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BlueRadios, Inc. v. Datacolor, Inc.

United States District Court, D. Colorado

April 12, 2019

BLUERADIOS, INC., Plaintiff,
DATACOLOR, INC., Defendant.



         This matter comes before the Court on Defendant Datacolor Inc.'s (“Datacolor”) Motion to Dismiss for Lack of Personal Jurisdiction (Dkt. #1), filed on February 8, 2019 (the same date the case was removed to this Court from Colorado state court). Plaintiff BlueRadios, Inc. (“BlueRadios”) filed an Opposition to the Motion to Dismiss which attached an affidavit from BlueRadios' principal plus some additional e-mail exhibits (Dkt. #16 and #16-1.) Datacolor filed a Reply. (Dkt. #19.)

         I heard argument on the Motion to Dismiss on April 2, 2019 and took the matter under advisement. Having considered the argument of counsel, and having reviewed the briefs, the attached exhibits and the relevant caselaw, I recommend that Defendant Datacolor's Motion to Dismiss be DENIED.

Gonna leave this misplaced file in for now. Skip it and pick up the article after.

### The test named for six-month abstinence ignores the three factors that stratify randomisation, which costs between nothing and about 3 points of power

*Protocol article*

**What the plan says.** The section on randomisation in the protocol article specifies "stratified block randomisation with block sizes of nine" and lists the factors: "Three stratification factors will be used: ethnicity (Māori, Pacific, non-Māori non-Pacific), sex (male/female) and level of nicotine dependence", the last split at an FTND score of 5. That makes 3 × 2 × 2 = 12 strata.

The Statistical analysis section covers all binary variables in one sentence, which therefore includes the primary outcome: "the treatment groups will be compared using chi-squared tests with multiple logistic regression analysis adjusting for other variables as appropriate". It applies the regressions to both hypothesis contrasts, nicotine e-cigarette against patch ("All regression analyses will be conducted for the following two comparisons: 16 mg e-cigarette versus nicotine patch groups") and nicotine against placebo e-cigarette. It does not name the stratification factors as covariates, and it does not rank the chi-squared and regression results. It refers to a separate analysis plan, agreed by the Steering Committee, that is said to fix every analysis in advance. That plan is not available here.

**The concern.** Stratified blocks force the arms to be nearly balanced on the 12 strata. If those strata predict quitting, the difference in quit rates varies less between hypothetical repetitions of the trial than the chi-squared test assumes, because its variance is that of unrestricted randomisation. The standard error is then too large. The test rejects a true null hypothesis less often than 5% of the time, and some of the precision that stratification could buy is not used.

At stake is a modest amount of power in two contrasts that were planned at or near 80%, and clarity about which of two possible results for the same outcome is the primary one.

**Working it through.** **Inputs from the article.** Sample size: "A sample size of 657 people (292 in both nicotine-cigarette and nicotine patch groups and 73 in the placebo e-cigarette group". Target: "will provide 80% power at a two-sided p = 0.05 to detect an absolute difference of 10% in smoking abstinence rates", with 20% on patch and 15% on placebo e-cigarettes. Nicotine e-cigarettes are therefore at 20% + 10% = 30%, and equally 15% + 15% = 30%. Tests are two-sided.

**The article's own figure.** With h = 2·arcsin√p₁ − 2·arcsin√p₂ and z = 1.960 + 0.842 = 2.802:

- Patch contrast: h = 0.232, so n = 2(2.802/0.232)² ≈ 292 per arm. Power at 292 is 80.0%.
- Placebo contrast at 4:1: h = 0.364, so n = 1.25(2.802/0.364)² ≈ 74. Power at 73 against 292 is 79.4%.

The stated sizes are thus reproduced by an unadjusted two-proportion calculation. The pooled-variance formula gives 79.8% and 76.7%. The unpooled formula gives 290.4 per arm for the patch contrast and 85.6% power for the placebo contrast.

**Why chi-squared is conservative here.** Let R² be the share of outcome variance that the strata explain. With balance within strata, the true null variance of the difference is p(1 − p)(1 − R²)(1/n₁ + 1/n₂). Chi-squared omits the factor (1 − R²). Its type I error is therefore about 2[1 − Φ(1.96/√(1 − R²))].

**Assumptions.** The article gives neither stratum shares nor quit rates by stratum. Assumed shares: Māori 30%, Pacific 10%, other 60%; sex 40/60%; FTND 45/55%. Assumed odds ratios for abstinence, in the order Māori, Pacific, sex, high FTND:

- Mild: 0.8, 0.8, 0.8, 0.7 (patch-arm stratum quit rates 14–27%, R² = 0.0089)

A. Procedure for Deciding a Personal Jurisdiction Challenge.

         Once a motion has been filed challenging personal jurisdiction over a defendant, “the plaintiff bears the burden to establish the court's jurisdiction, which normally is not a heavy one.” 5B Wright & Miller Federal Practice and Procedure: Civil 3d §1351 at 274 (3d ed. 2004). See also Wise v. Lindamood, 89 F.Supp.2d 1187, 1189 (D. Colo. 1999) (“The burden on the plaintiff is light.”). In considering a challenge to its jurisdiction, the Court has “considerable leeway” in deciding the methodology for deciding the motion. “The Court may receive and weigh the contents of affidavits and any other relevant matter submitted by the parties to assist it in determining the jurisdictional facts.” Wright and Miller, supra, at 305. See also Schramm v. Oaks, 352 F.2d 143, 149 (10th Cir. 1965) (“Certainly the trial court may gather evidence on the question of jurisdiction by affidavits or otherwise in an effort to determine the facts as they exist.”).